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Why We music articles Love Music Greater Good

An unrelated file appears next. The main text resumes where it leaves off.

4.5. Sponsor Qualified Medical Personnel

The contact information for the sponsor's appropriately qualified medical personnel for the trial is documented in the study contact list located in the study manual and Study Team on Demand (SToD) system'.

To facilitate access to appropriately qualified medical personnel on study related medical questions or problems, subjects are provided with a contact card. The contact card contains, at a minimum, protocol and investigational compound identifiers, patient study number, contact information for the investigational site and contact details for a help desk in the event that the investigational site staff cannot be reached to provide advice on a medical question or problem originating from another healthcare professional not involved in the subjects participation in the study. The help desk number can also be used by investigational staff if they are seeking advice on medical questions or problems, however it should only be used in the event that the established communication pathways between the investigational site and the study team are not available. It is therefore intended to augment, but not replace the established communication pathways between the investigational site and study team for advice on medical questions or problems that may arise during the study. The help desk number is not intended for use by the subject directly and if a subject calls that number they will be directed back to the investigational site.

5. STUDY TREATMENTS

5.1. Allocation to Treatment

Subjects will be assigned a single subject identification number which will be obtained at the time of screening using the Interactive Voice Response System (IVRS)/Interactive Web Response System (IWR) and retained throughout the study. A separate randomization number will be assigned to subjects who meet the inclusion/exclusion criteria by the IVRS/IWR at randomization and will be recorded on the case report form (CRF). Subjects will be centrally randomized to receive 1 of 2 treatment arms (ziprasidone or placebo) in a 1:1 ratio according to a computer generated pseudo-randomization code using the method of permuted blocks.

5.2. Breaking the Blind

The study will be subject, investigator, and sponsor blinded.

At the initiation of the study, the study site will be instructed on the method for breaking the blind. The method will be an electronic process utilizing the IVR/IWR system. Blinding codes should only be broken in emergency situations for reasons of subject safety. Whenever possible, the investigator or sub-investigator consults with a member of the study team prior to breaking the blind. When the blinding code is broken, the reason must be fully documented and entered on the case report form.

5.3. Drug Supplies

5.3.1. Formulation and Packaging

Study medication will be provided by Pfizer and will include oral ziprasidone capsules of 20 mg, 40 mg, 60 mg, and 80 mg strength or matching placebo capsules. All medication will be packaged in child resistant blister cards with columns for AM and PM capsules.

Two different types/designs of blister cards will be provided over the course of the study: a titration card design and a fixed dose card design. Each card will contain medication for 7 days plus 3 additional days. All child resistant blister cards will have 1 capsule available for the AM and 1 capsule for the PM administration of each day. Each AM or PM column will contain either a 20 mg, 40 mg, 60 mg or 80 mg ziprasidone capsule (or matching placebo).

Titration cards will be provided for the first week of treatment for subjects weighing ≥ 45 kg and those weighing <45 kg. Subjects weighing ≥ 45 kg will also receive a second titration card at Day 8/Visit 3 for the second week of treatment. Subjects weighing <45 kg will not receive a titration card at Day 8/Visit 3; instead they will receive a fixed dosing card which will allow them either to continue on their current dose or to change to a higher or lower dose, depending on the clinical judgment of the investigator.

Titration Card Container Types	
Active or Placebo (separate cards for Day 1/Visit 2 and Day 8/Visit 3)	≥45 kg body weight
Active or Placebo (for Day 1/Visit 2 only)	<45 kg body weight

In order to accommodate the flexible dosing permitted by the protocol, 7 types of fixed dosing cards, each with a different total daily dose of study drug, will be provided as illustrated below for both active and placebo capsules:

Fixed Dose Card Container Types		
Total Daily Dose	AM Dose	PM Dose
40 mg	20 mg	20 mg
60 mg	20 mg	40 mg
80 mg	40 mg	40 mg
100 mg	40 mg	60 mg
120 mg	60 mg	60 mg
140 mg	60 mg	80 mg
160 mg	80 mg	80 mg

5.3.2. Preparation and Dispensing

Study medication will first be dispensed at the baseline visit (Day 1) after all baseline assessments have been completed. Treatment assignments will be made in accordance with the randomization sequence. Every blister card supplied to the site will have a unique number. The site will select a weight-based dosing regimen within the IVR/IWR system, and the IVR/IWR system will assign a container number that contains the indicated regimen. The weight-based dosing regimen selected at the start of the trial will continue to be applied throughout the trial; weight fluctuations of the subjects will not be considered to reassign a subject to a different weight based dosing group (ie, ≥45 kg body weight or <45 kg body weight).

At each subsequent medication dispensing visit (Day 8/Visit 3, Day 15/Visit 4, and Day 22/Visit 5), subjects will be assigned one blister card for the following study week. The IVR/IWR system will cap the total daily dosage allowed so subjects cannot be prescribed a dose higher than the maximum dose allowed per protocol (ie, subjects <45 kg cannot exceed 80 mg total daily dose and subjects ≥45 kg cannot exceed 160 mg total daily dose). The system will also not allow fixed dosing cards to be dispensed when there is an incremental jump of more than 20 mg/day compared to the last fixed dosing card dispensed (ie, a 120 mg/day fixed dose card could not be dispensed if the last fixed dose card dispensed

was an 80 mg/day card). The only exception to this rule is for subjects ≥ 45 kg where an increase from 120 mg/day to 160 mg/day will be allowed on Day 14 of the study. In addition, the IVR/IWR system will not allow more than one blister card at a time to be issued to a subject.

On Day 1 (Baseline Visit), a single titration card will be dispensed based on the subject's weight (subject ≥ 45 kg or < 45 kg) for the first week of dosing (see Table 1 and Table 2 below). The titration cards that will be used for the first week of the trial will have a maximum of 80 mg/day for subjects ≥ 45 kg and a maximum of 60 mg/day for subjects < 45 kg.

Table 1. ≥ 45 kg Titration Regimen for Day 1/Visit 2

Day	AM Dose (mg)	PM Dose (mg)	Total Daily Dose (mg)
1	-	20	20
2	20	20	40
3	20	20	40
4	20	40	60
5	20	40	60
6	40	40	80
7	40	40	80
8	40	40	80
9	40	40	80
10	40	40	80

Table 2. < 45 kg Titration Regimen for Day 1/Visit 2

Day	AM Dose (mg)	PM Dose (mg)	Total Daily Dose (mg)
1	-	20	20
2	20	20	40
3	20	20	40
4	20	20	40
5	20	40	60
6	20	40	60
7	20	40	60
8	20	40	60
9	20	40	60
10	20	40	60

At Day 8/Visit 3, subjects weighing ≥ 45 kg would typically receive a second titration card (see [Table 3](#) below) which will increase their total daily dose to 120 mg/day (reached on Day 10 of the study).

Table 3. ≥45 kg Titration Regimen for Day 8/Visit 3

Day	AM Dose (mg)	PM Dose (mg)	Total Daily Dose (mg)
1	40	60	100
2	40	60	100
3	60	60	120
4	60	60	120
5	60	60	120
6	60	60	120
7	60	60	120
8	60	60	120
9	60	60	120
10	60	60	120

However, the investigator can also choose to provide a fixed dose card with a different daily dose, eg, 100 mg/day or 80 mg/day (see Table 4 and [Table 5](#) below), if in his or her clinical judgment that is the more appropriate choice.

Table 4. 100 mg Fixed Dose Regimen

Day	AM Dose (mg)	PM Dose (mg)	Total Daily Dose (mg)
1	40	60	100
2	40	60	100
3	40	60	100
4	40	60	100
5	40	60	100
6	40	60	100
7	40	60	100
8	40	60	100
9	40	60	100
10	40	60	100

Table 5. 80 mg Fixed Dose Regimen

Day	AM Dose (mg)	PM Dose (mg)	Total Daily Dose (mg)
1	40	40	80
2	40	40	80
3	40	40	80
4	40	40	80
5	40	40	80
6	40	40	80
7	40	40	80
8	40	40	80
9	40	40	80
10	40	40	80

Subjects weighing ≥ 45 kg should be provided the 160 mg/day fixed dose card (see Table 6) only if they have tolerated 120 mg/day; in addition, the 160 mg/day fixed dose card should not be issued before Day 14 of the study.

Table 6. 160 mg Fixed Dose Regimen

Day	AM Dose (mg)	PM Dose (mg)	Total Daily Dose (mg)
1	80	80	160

Throughout our history, humans have felt compelled to make art. Ellen Dissanayake explains why . In one study , Large and colleagues had participants listen to one of two variations on a Chopin piece: In version one, the piece was played as it normally is, with dynamic variations, while in version two, the piece was played mechanically, without these variations. When the participants listened to the two versions while hooked up to an fMRI machine, their pleasure centers lit up during dynamic moments in the version one song, but didn’t light up in version two. It was as if the song had lost its emotional resonance when it lost its dynamics, even though the “melody” was the same. There’s another part of the brain that seeps dopamine, specifically just before those peak emotional moments in a song: the caudate nucleus, which is involved in the anticipation of pleasure. Presumably, the anticipatory pleasure comes from familiarity with the song—you have a memory of the song you enjoyed in the past embedded in your brain, and you anticipate the high points that are coming. This pairing of anticipation and pleasure is a potent combination, one that suggests we are biologically-driven to listen to music we like. How powerful? In one of her studies , she and her colleagues hooked up participants to an fMRI machine and recorded their brain activity as they listened to a favorite piece of music. During peak emotional moments in the songs identified by the listeners, dopamine was released in the nucleus accumbens, a structure deep within the older part of our human brain. Jill Suttie, Psy.D. , is Greater Good ’s former book review editor and now serves as a staff writer and contributing editor for the magazine. She received her doctorate of psychology from the University of San Francisco in 1998 and was a psychologist in private practice before coming to Greater Good . New research compares the benefits of expressing gratitude by text, by video, and face-to-face. And, luckily, now that the pleasure pathways are now deeply embedded in my brain, the song can keep on giving that sweet emotional release. Discover how the arts enhance educational achievement . Why We music articles Love Music Greater Good